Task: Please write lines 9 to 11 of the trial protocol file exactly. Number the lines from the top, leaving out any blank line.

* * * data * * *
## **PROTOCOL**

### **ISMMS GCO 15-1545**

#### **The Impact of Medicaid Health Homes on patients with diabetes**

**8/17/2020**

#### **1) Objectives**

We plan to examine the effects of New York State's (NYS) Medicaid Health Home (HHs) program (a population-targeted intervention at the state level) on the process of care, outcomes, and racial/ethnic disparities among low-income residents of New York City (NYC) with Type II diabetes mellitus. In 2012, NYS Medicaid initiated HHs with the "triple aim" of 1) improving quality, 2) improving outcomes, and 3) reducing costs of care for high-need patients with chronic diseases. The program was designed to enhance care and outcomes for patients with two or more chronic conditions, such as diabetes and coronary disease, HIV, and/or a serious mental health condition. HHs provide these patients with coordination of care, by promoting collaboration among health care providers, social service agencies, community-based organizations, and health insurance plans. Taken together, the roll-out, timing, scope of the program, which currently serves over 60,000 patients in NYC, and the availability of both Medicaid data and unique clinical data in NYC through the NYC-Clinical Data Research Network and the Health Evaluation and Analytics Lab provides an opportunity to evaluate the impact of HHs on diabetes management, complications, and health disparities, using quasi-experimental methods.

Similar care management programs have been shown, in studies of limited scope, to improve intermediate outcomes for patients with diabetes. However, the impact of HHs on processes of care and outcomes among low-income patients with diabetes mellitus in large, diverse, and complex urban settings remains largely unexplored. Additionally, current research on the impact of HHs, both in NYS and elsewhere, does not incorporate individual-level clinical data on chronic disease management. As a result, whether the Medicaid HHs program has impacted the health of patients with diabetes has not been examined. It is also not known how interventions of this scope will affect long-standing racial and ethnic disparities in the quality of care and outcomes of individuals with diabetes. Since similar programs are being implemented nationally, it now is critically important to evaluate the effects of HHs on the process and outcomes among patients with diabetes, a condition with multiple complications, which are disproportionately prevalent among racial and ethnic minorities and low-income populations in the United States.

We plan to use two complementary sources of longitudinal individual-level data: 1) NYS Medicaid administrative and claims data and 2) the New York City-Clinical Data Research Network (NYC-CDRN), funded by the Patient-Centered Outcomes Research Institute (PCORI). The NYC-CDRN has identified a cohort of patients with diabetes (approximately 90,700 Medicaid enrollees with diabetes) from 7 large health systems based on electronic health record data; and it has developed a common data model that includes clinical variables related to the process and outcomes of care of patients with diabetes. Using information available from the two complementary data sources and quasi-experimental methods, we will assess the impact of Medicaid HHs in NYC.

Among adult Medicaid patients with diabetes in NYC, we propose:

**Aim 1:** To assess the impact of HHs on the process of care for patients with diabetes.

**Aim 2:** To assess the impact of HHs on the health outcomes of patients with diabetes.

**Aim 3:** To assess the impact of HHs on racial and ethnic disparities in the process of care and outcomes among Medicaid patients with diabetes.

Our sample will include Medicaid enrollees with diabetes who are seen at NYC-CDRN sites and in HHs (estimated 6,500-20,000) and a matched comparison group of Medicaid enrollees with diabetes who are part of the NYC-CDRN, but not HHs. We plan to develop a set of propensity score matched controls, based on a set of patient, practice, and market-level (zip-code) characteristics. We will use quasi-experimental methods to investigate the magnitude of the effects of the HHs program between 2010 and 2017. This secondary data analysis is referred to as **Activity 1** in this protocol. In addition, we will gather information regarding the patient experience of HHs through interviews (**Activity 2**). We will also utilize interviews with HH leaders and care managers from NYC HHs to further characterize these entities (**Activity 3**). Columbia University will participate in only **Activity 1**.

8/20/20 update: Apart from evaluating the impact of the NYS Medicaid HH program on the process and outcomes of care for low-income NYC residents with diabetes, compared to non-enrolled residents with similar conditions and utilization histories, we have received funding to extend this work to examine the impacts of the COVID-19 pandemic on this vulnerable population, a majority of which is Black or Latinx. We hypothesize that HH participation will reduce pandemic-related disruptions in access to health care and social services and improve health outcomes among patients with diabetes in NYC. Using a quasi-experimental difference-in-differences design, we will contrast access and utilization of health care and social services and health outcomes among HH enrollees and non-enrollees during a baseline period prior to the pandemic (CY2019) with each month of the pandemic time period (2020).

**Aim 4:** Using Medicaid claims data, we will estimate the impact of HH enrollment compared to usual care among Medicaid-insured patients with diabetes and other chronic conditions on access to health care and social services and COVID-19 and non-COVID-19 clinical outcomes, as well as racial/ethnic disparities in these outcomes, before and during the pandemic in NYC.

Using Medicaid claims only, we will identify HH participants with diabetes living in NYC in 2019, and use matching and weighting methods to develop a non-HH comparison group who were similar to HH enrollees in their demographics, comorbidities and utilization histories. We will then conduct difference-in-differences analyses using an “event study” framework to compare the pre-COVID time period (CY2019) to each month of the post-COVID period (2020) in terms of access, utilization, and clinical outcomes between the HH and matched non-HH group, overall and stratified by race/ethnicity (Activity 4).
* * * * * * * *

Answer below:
Among adult Medicaid patients with diabetes in NYC, we propose:

**Aim 1:** To assess the impact of HHs on the process of care for patients with diabetes.

**Aim 2:** To assess the impact of HHs on the health outcomes of patients with diabetes.